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|Category:||Landscape and Travel|
Coast Photography With 2020VISION - 2020VISION photographer Niall Benvie talks about the diversity of the UK's coastline and shares tips on how to photograph it.
Visit 2020VISION for more information.
With one of the highest population densities in Europe, it is no surprise that the UK has so little wild land left. But when it comes to the richness and diversity of our coastline, we can hold our heads up high.
|Rough sea, Point of Stoer, Assynt, North West Scotland © Mark Hamblin/2020VISION.|
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The UK’s coastline (including its major islands) measures over 31300km, more than 18500 km of which is in Scotland alone. It is along the coast that the struggle between wild nature and culture has always been most keenly fought, where "progress" and "development" sit most uneasily in the face of elemental forces greater than anything encountered inland. Here is the closest we come in these islands to wilderness, where natural processes take precedence. And wherever our ability to control wild nature is compromised, so it thrives.
Britain brings a lot to the top table of European wildlife spectaculars when we consider our coastal and marine wildlife: the largest colony of northern gannets in the world on St Kilda; the world’s most northerly resident population of bottlenose dolphins in the Moray Firth; very rare, deep water corals 1000m below the surface, 190km north west of Cape Wrath; a natural World Heritage Site in the shape of Dorset’s Jurassic Coast; almost half the world population of grey seals; internationally important numbers of wintering waterfowl on the Ribble estuary; the densest population of otters in Europe on Shetland; about 95% of Europe’s population of Leach’s petrel, also on St Kilda; not to mention the 19 or more species of whales and dolphins that can be seen regularly in UK waters, exotic species such as sunfish, seahorses and basking sharks and seabird colonies that take your breath away by their extent and clamour.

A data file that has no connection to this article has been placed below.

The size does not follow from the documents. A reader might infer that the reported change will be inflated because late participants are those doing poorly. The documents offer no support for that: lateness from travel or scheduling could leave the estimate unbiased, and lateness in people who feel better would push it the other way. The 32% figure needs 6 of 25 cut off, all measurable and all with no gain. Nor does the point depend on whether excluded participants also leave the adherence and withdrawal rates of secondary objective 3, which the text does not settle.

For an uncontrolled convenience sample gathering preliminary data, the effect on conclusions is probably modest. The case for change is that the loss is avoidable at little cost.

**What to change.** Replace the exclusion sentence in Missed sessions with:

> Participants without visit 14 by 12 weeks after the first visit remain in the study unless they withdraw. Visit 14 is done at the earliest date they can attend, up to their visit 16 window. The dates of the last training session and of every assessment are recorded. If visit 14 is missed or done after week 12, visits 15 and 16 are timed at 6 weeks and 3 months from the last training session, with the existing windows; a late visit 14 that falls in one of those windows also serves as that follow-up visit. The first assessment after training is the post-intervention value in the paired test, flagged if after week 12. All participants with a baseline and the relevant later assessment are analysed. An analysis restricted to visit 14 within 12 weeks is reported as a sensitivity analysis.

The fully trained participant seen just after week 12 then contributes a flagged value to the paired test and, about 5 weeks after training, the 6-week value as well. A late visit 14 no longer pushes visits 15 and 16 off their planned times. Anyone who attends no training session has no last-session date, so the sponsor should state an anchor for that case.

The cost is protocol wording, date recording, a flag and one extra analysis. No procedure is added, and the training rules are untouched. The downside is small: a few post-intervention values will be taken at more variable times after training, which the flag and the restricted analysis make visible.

|Grey seal, The Farne Islands © Alex Mustard/2020VISION.|
This wildlife, these experiences, are big business; an SNH commissioned report estimates that dolphin watching alone brings at least £4 million a year into the economy of the north east of Scotland while the sea eagles on Mull swell the island’s already sizeable income from whale and dolphin watching by a further £2 million. That sort of income contributes to people living in places that might otherwise be considered economically marginal, allowing communities to be viable. For these reasons, if no other, “development” that compromises the wild character of the places people come to visit, and the wildlife that lives there, should always be questioned.
|Brent geese flock at sunrise, Kent © Terry Whittaker/2020VISION.|
If you live on a rapidly eroding part of the coast, however, or have land threatened by innundation if sea levels rise by even a few centimetres, you may have a less sanguine view of allowing nature to take its course. Over the centuries, largely areas of productive farmland have been reclaimed from the sea, particularly in East Anglia. Prior to the agricultural improvement that began in the 1500’s Essex had around 35000ha of saltmarsh; today it is closer to 2000ha. So to many, the idea of simply breaching seawalls - as happened at Wallasea in 2006 to let the water back in again - is anathema. Others however - including Government - take the view that rising sea levels are inevitable (and new defences unaffordable) and that managing coastal retreat, rather than letting it happen in a chaotic fashion, is the best way forward. Whatever the impact on people currently using the land, the benefits to wildlife, especially after a number of years, are clear; indeed, avocets visited the newly created Wallasea saltmarsh within hours of the seawall being breached. The challenge is to provide new forms of income to those who lose out as the water rises - and to show people with examples from elsewhere in the UK that wildlife does have a financial value and can provide real jobs. Plans by Natural England to re-introduce sea eagles (which actually prefer to take their food from the sea when stocks have not been fished out) to East Anglia have run into a lot of often ill-informed opposition: critics have to answer the question, though, of which sort of landscape is likely to be a bigger draw for visitors - one with sea eagles or one without - and account to those who will lose out if the birds aren’t brought back.
|Northern gannets, Bass Rock, Scotland © Peter Cairns/2020VISION.|
Economic considerations aside, UK coastlines are unparalleled places of fascination. Even by international standards we have an enormously diverse range of coastal landforms to delight the geographer, geologist, naturalist and walker. Some of these, such as the White Cliffs of Dover, The Devil’s Causeway and the Old Man of Hoy have iconic status that has become woven into local and national identities. But, as we have seen, the coast is also a highly dynamic place where cliffs erode, estuary channels shift and storms create and destroy beaches and dune systems. Our challenge is to balance development with natural process, to realise when we are, literally, pushing against the tide and to retain the coast’s capacity to inspire us.
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